Ten Questions for Seán Dagher and Sylvain Bergeron

click for information about the CD

Sometimes the art that excites me takes a while to catch on with others.  This is among the most poignant aspects of culture.  Mainstream acceptance often seems to be reserved for that which is average, obvious, or just plain conservative, while the more offbeat or quirky creations may never fully catch on.  At the heart of the whole question of sophistication is this puzzle, that the works that move the sophisticate are not usually embraced by the masses.

In early 2012 I had the good fortune to be sent a CD called Dowland in Dublin.  Its daring approach to the composer may have been a bit ahead of its time then.  I loved it but as time went by couldn’t understand why i didn’t see comparable enthusiasm around me. Sigh, there wasn’t a huge response.  Maybe the idea is just a bit too sophisticated (sorry that word again) to generate a huge response.  In fact the performances on the CD are almost shockingly unpretentious.  The CD is inter-disciplinary, on the boundary between “folk” and early music. Michael Slattery’s singing is wonderfully direct, and some of the most beautifully moving vocals I’ve ever heard, speaking as someone who is a fan of everything from opera to lieder to rock & jazz and tin pan alley.  I like Fred Astaire, Leontyne Price, Robert Merrill, Lady Gaga and lots of other people.  Slattery’s singing on this CD deserves the kind of attention regularly lavished upon the people I listed. I did an interview with him, and a couple of times I alluded to Dowland via Slattery on that CD (for instance when I saw the COC’s ensemble competition more than half a year later, in November 2012).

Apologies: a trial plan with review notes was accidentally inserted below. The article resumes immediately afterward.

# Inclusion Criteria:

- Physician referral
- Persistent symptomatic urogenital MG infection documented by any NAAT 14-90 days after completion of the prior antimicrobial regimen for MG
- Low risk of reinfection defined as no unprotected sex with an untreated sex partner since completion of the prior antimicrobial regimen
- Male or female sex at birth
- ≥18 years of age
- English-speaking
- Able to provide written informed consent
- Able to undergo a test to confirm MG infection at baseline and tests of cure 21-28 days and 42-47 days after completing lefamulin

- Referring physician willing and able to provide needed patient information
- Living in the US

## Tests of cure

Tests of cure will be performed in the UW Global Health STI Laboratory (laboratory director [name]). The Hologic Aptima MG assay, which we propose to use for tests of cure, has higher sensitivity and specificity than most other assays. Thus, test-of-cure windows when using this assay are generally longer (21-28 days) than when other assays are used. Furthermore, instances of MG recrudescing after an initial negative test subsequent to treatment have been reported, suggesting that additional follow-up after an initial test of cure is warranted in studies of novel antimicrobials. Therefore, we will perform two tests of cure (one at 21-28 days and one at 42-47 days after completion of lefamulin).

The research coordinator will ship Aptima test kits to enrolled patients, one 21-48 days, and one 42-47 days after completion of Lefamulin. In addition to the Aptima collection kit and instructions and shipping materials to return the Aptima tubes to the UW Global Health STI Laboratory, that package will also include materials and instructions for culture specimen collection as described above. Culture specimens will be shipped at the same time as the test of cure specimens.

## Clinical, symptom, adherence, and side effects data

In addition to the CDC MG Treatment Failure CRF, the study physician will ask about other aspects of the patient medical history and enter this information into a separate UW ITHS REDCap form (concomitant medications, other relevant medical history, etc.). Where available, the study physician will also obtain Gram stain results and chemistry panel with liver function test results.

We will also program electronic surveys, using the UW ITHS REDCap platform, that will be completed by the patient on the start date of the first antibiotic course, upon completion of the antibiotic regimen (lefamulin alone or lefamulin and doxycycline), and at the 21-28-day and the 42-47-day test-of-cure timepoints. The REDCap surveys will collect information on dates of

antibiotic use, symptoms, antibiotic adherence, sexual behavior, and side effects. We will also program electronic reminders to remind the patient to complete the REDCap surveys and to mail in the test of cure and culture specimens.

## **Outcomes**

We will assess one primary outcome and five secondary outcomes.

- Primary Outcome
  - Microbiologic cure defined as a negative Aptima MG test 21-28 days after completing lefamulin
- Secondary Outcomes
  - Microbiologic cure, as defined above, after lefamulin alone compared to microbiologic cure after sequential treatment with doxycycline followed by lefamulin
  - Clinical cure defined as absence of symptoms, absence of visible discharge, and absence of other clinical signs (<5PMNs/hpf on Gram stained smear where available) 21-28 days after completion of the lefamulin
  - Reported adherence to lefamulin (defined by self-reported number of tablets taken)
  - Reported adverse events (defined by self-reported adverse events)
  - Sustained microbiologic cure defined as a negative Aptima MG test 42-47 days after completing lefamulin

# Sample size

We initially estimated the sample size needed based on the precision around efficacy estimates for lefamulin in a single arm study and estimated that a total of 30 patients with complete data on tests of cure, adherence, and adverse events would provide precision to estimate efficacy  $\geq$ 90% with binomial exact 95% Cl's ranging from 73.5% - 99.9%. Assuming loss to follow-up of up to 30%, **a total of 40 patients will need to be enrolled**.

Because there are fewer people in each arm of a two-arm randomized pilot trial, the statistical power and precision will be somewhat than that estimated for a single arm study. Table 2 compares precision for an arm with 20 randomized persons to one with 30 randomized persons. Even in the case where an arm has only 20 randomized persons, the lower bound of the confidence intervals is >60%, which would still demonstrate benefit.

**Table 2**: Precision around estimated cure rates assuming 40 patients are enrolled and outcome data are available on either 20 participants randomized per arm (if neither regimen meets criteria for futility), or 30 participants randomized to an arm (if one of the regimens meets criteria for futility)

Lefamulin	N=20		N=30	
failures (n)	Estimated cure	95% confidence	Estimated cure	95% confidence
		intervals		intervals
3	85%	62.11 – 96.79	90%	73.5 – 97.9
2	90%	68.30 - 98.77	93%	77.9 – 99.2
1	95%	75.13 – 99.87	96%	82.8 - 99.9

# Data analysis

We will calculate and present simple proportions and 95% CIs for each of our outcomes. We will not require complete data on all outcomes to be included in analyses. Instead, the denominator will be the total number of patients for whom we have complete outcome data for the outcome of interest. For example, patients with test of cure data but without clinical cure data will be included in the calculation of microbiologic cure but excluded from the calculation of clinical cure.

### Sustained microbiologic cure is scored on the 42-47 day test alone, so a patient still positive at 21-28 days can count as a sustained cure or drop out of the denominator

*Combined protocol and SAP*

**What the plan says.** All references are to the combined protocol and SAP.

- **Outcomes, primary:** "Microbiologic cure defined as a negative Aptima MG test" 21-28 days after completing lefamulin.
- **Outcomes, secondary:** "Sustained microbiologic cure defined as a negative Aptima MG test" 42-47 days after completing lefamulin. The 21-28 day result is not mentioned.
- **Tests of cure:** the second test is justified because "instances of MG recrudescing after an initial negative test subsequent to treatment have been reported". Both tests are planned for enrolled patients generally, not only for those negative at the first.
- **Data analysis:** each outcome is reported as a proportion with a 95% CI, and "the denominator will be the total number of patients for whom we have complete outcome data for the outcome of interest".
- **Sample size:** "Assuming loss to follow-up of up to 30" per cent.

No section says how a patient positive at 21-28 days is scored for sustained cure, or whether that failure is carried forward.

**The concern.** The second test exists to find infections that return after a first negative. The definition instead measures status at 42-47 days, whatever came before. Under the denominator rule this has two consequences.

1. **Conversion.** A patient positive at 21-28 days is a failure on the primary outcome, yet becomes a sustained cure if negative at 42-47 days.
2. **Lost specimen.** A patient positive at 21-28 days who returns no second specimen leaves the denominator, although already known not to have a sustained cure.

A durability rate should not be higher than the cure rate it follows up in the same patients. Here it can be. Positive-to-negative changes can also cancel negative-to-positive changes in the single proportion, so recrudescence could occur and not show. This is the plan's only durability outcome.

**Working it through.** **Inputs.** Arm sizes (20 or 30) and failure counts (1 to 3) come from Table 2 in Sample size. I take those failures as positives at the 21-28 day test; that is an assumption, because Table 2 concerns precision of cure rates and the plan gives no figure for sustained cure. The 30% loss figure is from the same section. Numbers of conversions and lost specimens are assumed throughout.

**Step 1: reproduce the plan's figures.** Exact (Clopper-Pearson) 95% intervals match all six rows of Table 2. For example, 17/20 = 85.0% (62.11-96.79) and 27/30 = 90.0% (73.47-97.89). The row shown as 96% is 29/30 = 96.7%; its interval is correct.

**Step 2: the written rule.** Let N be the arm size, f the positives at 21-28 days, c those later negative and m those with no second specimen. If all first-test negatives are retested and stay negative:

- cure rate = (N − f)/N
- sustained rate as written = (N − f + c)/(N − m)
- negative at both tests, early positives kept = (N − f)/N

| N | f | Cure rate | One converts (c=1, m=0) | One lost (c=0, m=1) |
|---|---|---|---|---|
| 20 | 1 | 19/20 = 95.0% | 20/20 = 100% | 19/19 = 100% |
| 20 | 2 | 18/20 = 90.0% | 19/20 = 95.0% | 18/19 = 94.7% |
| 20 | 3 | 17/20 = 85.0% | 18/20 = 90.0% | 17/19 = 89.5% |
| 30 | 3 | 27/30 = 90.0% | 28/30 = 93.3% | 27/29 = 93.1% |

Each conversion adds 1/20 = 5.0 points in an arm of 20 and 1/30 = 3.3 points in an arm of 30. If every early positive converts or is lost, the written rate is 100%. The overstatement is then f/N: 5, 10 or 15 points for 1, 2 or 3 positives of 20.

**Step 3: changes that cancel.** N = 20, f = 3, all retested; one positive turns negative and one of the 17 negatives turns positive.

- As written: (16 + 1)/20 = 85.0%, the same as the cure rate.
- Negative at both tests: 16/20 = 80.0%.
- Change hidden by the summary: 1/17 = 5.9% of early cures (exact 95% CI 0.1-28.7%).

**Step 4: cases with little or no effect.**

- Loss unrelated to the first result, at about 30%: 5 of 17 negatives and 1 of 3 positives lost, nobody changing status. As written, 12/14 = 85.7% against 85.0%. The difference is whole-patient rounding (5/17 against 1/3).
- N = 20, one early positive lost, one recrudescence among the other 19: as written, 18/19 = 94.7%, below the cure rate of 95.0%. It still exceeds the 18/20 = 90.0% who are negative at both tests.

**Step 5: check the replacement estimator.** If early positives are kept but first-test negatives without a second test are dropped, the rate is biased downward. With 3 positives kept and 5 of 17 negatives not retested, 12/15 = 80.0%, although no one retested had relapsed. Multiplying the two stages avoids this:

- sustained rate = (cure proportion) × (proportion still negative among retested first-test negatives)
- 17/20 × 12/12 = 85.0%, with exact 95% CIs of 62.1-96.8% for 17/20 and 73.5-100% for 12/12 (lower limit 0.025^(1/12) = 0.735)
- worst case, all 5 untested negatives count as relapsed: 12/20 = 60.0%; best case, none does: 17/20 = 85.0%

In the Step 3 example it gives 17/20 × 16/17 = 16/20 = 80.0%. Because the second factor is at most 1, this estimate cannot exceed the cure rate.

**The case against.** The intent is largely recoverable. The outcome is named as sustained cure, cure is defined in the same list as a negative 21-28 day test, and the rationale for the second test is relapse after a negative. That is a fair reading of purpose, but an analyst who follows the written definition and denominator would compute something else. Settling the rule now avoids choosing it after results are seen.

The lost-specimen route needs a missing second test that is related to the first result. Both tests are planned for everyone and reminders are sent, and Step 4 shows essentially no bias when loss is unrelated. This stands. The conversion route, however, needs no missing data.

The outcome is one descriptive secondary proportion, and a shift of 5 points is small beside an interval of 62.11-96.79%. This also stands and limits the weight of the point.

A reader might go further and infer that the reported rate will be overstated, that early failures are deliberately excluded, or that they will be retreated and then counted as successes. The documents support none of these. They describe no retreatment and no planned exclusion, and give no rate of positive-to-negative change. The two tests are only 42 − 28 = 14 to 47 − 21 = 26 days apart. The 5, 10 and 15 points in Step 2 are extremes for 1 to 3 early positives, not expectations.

Dowland in Dublin is not about to go platinum, even if the world gradually seems to be waking up to this remarkable recording.  The Toronto Consort are inviting the conspirators behind that wonderful album, namely Michael Slattery, and the ensemble La Nef, including Seán Dagher and Sylvain Bergeron, performing two concerts on March 27th & 28th .

I have to quote Sylvain Bergeron of Le Nef from the liner notes of Dowland in Dublin to explain just why this is so extraordinary:

The idea for this project was sparked when, at the end of a La Nef Christmas party, Seán Dagher charmed all who were listening when he took out his cittern and began to sing “Come Again” as a folk song.
Working closely with Michael Slattery, we began to strip some of Dowland’s Ayres of their complex contrapuntal accompaniments, seeking to give them a simple Celtic flavour.  We hope that the music on this CD, midway between folks songs and art songs, charm you as much as it does us.  Cheers!

Charmed is another word for bewitched isn’t it?!?  I’ve been under the spell of this magical CD ever since.  I’m pleased to be interviewing both Seán Dagher & Sylvain Bergeron below, but first let me give you their official biographies.